Scott Signs Bills On Carrying Guns, Bolstering Child Protection
May 22, 2015
.Gov. Rick Scott signed 44 bills into law Thursday, including a measure that will allow Floridians without concealed-weapons licenses to carry guns during mandatory emergency evacuations.
He also signed bills aimed at improving the state’s child-protection and juvenile-justice systems, banning job discrimination based on pregnancy and creating tax-free savings accounts for people with disabilities.
The new gun law (SB 290) went into effect as soon as Scott signed it. Backers say the measure will allow people to bring their weapons when forced to leave home because of hurricanes and other disasters.
“It’s really a no-brainer,” National Rifle Association lobbyist Marion Hammer said. “When people are forced to leave their homes, they have a right to carry their possessions with them — including their firearms to protect their property.”
A similar measure died in the Senate last year amid concerns by the Florida Sheriffs Association and senators on both sides of the aisle. Some were apprehensive about increasing the number of armed people on the streets without concealed-weapons licenses during emergencies.
The bill’s sponsor, Sen. Jeff Brandes, R-St. Petersburg, addressed those concerns this year by limiting the amount of time people can carry guns without concealed-weapons licenses to 48 hours, which can be extended by the governor.
Meanwhile, the child-protection law (SB 7078) began as what’s known as a glitch bill, expanding aspects of a sweeping reform measure that passed last year. The new law will increase reporting of medical neglect and will expand the role of the state’s Critical Incident Rapid Response Team, which the secretary of the Department of Children and Families can dispatch to investigate child deaths.
It will also require services to be “evidence-based and trauma-informed” — a recommendation of the Florida Institute for Child Welfare, which was created as part of last year’s law. Children’s services must be based on the idea that abused kids can recover from trauma by addressing the painful experiences they’ve endured, such as violent or addicted parents.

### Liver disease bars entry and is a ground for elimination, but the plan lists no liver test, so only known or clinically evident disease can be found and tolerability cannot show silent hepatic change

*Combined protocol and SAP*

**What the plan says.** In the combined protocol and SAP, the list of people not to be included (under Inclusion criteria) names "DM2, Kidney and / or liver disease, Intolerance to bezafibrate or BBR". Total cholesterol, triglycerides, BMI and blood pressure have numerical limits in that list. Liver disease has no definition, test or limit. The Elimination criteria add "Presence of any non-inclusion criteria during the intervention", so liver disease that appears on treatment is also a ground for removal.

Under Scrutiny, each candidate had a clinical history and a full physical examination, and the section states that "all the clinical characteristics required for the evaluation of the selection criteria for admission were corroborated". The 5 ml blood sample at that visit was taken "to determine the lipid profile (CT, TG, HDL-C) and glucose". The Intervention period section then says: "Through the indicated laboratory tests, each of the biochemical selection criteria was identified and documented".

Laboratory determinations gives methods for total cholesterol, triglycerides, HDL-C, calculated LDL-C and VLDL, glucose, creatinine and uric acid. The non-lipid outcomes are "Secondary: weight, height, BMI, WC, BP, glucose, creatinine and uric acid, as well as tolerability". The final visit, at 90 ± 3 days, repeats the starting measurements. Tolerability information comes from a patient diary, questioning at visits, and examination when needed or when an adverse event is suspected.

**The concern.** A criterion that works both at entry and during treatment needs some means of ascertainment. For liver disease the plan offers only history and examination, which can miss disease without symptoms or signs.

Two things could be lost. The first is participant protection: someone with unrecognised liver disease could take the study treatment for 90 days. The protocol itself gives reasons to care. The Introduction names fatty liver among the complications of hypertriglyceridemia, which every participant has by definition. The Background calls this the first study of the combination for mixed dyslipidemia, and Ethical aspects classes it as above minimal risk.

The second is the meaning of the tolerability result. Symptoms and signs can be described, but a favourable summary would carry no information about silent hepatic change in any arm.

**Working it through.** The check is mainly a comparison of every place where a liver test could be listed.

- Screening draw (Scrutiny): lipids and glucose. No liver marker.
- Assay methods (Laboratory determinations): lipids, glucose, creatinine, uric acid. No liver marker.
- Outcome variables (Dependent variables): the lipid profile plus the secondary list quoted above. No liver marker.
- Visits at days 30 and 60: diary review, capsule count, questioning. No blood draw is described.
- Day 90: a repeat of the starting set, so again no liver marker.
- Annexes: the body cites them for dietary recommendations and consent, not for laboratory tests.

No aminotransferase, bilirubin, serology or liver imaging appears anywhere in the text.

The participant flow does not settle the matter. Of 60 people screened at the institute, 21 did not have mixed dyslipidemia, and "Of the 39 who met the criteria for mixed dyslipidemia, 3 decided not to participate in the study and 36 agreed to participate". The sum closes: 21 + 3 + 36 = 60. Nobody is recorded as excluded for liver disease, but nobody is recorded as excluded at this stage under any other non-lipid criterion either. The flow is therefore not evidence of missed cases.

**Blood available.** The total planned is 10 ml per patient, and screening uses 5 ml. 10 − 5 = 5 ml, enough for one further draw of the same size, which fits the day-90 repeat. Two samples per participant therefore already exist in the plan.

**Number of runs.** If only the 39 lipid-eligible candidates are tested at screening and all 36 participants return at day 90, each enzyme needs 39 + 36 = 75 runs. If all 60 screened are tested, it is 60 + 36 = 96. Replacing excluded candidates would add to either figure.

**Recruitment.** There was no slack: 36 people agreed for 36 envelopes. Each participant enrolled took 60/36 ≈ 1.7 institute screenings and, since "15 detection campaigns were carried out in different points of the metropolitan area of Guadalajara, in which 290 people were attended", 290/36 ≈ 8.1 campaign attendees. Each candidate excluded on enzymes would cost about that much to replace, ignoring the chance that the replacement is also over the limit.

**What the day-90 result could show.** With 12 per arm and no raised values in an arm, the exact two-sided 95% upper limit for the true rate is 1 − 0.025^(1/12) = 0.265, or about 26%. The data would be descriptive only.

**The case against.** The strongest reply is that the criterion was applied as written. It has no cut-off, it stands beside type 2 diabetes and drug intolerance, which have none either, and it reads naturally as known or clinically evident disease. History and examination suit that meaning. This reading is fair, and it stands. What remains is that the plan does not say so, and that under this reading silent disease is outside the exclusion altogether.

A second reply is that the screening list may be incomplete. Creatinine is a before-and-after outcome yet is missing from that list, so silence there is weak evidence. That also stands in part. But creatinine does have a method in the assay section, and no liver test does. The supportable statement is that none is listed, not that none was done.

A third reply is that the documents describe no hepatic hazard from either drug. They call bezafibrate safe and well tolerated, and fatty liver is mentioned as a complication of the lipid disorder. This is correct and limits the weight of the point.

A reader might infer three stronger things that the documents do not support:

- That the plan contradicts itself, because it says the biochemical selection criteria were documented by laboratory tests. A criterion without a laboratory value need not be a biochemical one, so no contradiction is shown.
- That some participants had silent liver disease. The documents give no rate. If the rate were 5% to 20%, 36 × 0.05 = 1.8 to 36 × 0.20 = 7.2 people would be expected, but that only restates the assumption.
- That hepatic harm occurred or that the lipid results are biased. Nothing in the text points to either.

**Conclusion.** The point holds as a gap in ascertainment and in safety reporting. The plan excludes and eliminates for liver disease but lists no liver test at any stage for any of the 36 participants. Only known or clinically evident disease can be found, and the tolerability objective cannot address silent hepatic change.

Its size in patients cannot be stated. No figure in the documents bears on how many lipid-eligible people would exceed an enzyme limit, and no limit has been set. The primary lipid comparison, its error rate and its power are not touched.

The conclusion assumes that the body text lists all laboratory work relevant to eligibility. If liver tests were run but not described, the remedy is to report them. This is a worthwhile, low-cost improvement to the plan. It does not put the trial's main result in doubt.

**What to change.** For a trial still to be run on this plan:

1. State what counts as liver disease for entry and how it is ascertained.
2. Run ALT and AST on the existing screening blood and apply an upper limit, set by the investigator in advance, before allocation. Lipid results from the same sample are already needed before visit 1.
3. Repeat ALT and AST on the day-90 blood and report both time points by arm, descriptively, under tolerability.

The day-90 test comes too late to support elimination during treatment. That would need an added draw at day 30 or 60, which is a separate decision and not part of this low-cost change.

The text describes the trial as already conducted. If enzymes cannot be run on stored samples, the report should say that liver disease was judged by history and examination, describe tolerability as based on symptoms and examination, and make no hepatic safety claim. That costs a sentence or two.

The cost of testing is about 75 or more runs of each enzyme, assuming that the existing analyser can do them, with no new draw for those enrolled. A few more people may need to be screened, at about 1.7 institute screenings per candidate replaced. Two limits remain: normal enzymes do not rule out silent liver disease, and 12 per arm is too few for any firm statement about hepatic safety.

Additionally, an amendment to the bill caused battles in the House and Senate. That provision, which passed, will require employees and volunteers of certain membership organizations — such as the Boys and Girls Clubs, Boy Scouts and Girl Scouts — to meet background screening requirements through the Department of Children and Families.
“Florida’s children now have greater protection against the evildoers in our society,” said Senate Children, Families and Elder Affairs Chairwoman Eleanor Sobel, a Hollywood Democrat who sponsored the bill and the controversial amendment.
The governor also signed a bill (SB 378) that will increase the number of times law-enforcement officers may issue civil citations to non-violent juvenile offenders.
Sponsored by Sen. Rene Garcia, R-Hialeah, the measure will eliminate part of state law that limits juvenile-diversion programs to first-time misdemeanor offenders. That would allow civil-citation and other diversion programs to be used in second or subsequent offenses.
The bill will allow officers the choice of issuing simple warnings or informing children’s parents or guardians about misdemeanor offenses. Under the measure, juveniles could be assigned up to 50 hours of community service or required to participate in intervention programs, such as family counseling and substance-abuse and mental-health treatment.
Rep. Gwyn Clarke-Reed, a Deerfield Beach Democrat who sponsored the House version of the bill, said she was “delighted” Scott signed the measure into law.
“This new law gives important discretion to officers on the streets, critical opportunity to youthful offenders and more productive use of taxpayers’ money,” Clarke-Reed said in a prepared statement. “We should, when we can, offer kids who find themselves in trouble a path to productivity rather than a pipeline to jail.”
Over the past four years, the use of civil citations in Florida has increased from seven to 59 of the state’s 67 counties.
Both the child-protection and civil-citation laws go into effect on Oct .1.
Among the other bills Scott signed Thursday was a measure (SB 642) that will create the Florida ABLE program so that people with disabilities can save money in tax-free savings accounts for future services without losing their eligibility for state and federal benefits. Also, he signed a bill (SB 982) that bans discrimination based on pregnancy in employment, public lodging and food service establishments.